The Little Prince
An encounter between a pilot and a prince in the middle of the desert.
My first copy of this book is yellowed, dog-eared, and drawn on. I crudely cut a rectangle out of the cover’s upper-right corner, and some pages look like they were gnawed. I loved it, terribly. It left me reeling with wonder. Understandably: upon re-reading it as an adult, I realized for as many lessons it imparts–about friendship, love, loss, and loneliness–it’s as full of unanswereds, unknowns, and unseens.
After crashing his airplane somewhere in the Sahara, our narrator meets a tiny, tow-headed royal. The little prince relays a series of stories about his interplanetary travels and refuses to reply to any of the pilot’s questions. He also describes his home life, in which, among other things, he tends to two active volcanoes and one extinct, because “you never know.” An anecdote about his friendship with a fox is summarized in a frequently quoted line, “What is essential is invisible to the eye.” And totally forsaking finality, the book closes by rejoicing in obscurity: “Here, then, is a great mystery….”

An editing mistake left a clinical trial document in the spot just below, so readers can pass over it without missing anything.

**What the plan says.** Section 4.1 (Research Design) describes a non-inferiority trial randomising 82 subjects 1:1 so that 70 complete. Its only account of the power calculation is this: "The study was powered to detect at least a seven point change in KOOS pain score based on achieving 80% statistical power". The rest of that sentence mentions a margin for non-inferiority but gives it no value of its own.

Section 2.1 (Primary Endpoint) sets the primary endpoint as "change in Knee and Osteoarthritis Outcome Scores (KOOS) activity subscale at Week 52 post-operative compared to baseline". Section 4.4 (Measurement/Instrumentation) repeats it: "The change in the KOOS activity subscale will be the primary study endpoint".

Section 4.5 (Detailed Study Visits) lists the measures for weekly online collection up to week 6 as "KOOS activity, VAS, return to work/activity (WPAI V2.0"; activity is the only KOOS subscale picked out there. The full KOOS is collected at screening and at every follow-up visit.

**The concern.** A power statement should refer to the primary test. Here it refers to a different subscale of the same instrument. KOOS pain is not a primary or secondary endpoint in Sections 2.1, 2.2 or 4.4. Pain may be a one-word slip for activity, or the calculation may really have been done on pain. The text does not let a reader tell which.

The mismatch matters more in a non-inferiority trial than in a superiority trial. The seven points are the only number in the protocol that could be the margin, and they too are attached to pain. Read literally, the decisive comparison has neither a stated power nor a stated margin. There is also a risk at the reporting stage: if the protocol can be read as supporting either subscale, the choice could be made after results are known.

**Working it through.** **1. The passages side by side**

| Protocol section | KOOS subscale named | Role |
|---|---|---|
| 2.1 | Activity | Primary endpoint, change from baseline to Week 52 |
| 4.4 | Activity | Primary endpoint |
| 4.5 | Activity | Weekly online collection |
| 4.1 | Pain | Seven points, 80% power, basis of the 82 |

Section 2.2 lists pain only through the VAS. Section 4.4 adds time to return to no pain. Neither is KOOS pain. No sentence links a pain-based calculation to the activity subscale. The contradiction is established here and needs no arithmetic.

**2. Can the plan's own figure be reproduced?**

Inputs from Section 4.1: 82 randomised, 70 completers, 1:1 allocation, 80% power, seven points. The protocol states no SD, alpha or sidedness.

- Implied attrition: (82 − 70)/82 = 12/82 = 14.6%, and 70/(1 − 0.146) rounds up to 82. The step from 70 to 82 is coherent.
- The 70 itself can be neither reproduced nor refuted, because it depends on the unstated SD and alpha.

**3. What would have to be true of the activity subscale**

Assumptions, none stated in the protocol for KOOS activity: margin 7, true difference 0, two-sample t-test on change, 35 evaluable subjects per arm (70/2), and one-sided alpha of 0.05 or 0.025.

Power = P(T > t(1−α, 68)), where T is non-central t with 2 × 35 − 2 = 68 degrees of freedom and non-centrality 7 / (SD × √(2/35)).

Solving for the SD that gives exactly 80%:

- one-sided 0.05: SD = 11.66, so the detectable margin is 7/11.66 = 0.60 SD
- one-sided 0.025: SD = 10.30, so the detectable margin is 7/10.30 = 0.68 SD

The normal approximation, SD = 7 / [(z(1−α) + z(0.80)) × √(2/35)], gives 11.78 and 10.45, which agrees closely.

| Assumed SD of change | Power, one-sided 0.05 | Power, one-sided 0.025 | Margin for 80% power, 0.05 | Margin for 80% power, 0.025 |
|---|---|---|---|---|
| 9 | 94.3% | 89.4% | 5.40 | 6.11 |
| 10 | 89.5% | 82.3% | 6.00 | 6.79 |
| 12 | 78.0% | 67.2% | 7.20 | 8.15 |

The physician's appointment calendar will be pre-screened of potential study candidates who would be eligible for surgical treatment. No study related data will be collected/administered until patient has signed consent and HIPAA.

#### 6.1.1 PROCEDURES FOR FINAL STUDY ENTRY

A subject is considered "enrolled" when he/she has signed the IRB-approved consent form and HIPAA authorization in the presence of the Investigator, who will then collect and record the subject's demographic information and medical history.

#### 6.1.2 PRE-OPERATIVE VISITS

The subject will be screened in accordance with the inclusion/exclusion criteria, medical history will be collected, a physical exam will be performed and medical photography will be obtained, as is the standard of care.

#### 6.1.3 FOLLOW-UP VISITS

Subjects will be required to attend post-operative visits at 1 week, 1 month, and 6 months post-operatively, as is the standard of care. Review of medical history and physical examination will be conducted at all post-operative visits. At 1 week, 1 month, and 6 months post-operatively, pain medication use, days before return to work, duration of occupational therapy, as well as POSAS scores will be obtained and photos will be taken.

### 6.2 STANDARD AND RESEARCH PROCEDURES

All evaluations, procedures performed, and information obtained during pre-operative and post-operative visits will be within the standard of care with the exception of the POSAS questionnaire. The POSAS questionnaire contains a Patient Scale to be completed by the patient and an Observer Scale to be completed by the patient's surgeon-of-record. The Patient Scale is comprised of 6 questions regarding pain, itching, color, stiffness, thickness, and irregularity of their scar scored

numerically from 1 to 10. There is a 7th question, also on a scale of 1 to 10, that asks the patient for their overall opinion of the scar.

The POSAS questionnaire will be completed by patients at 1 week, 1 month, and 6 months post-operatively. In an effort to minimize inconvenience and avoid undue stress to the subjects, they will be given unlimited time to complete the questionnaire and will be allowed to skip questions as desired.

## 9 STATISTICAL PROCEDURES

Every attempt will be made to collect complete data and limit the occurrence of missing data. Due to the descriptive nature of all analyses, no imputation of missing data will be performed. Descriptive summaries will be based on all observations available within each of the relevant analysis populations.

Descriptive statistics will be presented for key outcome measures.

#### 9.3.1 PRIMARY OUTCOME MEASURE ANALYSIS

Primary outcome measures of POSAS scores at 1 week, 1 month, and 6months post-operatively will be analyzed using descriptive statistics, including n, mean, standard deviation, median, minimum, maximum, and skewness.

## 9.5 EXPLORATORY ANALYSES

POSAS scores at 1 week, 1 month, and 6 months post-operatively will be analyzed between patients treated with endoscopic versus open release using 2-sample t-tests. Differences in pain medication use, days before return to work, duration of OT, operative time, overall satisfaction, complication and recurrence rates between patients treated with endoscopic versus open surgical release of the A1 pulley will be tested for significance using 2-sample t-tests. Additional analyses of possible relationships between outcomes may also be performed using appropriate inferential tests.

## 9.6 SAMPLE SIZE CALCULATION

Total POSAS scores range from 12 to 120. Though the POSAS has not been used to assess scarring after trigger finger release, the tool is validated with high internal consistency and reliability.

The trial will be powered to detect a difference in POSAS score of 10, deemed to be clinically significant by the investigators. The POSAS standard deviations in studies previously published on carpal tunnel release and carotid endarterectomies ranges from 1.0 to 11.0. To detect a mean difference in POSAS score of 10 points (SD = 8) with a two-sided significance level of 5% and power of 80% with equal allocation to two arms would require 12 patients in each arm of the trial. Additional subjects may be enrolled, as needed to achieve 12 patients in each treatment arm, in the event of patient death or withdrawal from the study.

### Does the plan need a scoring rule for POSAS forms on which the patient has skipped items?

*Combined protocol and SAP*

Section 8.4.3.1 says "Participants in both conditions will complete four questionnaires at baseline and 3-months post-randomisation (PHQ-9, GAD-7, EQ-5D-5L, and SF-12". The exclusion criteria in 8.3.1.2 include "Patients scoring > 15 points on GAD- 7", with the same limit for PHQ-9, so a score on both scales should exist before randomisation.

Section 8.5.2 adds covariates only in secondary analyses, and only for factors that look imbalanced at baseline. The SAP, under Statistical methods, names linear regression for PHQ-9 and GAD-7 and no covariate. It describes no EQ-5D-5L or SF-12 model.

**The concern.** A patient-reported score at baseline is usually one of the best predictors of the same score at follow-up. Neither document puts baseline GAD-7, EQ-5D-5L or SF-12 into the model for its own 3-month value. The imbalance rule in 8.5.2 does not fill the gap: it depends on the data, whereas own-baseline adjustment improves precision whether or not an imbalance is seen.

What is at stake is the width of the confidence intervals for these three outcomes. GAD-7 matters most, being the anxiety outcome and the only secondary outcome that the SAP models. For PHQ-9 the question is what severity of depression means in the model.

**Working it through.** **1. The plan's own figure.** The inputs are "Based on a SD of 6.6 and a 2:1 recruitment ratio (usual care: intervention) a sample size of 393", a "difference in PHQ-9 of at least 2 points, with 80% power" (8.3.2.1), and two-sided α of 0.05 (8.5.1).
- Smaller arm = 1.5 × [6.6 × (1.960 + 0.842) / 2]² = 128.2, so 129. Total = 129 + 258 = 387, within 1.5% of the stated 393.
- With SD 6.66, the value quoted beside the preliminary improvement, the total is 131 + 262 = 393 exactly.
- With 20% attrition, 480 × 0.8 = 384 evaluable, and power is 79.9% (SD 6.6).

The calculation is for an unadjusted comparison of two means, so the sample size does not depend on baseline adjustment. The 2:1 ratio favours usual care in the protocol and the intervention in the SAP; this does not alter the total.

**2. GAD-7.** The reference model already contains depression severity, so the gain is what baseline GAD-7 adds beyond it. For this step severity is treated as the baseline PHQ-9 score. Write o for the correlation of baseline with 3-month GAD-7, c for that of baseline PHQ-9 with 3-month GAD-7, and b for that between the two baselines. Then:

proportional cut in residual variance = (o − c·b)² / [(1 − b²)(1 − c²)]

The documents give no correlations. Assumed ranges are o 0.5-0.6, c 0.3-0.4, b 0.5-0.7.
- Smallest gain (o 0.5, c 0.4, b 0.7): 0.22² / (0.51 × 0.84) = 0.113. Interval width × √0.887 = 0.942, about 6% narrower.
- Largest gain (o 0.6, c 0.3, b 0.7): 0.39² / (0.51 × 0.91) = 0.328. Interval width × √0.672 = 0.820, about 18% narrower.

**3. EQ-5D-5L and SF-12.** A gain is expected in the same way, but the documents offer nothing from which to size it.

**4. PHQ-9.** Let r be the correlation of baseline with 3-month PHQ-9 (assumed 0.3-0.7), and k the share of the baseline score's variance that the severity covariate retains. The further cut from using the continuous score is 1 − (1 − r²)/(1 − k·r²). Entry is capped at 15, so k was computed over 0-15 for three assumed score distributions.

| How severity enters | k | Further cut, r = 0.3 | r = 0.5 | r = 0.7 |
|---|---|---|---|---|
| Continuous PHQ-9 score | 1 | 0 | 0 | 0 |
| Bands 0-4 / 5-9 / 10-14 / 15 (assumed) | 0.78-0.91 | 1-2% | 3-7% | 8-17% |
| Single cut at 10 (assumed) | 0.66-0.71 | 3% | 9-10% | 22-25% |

First published in 1943, one year before Saint-Exupéry disappeared in his Lockheed P-38 over the Mediterranean during WWII, the book has been translated into more than 250 languages. I recommend seeking out Katherine Woods’ English translation over Richard Howard’s more recent–and less poetic–version.